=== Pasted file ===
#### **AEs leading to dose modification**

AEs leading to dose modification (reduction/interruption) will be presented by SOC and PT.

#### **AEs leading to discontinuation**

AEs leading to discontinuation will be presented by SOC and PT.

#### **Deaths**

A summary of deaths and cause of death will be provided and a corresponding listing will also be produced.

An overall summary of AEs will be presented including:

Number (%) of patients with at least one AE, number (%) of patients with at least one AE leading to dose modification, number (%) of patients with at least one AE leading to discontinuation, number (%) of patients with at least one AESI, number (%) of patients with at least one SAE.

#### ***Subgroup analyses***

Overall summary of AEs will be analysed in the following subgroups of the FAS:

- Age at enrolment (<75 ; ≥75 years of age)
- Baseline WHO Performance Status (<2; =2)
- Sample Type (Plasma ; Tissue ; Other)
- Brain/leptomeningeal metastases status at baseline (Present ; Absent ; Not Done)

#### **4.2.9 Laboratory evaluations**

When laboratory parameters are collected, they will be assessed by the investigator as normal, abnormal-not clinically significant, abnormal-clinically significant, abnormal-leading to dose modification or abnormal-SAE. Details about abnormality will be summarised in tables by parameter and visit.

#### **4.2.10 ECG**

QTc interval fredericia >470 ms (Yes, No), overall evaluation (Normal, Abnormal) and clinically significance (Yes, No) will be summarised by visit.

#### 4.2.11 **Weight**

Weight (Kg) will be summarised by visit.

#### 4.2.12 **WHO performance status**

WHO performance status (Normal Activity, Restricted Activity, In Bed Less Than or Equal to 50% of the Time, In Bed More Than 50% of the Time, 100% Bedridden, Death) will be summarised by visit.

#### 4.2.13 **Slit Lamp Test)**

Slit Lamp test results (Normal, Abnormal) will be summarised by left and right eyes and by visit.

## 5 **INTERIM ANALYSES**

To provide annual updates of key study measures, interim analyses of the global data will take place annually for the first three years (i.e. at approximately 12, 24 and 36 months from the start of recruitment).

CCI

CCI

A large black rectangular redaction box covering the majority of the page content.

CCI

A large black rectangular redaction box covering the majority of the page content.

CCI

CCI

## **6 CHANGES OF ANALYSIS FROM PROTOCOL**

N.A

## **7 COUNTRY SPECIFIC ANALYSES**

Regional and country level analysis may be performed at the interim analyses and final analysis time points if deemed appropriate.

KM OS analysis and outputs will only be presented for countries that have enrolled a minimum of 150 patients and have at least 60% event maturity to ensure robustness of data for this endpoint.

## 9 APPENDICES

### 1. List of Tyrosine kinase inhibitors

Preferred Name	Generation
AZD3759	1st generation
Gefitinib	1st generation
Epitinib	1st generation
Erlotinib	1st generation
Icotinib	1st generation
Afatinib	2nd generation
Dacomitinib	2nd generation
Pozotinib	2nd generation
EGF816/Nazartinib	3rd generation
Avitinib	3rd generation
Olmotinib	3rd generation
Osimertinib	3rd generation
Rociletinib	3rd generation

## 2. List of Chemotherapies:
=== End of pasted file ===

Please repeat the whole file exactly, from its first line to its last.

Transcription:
#### **AEs leading to dose modification**

AEs leading to dose modification (reduction/interruption) will be presented by SOC and PT.

#### **AEs leading to discontinuation**

AEs leading to discontinuation will be presented by SOC and PT.

#### **Deaths**

A summary of deaths and cause of death will be provided and a corresponding listing will also be produced.

An overall summary of AEs will be presented including:

Number (%) of patients with at least one AE, number (%) of patients with at least one AE leading to dose modification, number (%) of patients with at least one AE leading to discontinuation, number (%) of patients with at least one AESI, number (%) of patients with at least one SAE.

#### ***Subgroup analyses***

Overall summary of AEs will be analysed in the following subgroups of the FAS:

- Age at enrolment (<75 ; ≥75 years of age)
- Baseline WHO Performance Status (<2; =2)
- Sample Type (Plasma ; Tissue ; Other)
- Brain/leptomeningeal metastases status at baseline (Present ; Absent ; Not Done)

#### **4.2.9 Laboratory evaluations**

When laboratory parameters are collected, they will be assessed by the investigator as normal, abnormal-not clinically significant, abnormal-clinically significant, abnormal-leading to dose modification or abnormal-SAE. Details about abnormality will be summarised in tables by parameter and visit.

#### **4.2.10 ECG**

QTc interval fredericia >470 ms (Yes, No), overall evaluation (Normal, Abnormal) and clinically significance (Yes, No) will be summarised by visit.

#### 4.2.11 **Weight**

Weight (Kg) will be summarised by visit.

#### 4.2.12 **WHO performance status**

WHO performance status (Normal Activity, Restricted Activity, In Bed Less Than or Equal to 50% of the Time, In Bed More Than 50% of the Time, 100% Bedridden, Death) will be summarised by visit.

#### 4.2.13 **Slit Lamp Test)**

Slit Lamp test results (Normal, Abnormal) will be summarised by left and right eyes and by visit.

## 5 **INTERIM ANALYSES**

To provide annual updates of key study measures, interim analyses of the global data will take place annually for the first three years (i.e. at approximately 12, 24 and 36 months from the start of recruitment).

CCI

CCI

A large black rectangular redaction box covering the majority of the page content.

CCI

A large black rectangular redaction box covering the majority of the page content.

CCI

CCI

## **6 CHANGES OF ANALYSIS FROM PROTOCOL**

N.A

## **7 COUNTRY SPECIFIC ANALYSES**

Regional and country level analysis may be performed at the interim analyses and final analysis time points if deemed appropriate.

KM OS analysis and outputs will only be presented for countries that have enrolled a minimum of 150 patients and have at least 60% event maturity to ensure robustness of data for this endpoint.

## 9 APPENDICES

### 1. List of Tyrosine kinase inhibitors

Preferred Name	Generation
AZD3759	1st generation
Gefitinib	1st generation
Epitinib	1st generation
Erlotinib	1st generation
Icotinib	1st generation
Afatinib	2nd generation
Dacomitinib	2nd generation
Pozotinib	2nd generation
EGF816/Nazartinib	3rd generation
Avitinib	3rd generation
Olmotinib	3rd generation
Osimertinib	3rd generation
Rociletinib	3rd generation

## 2. List of Chemotherapies: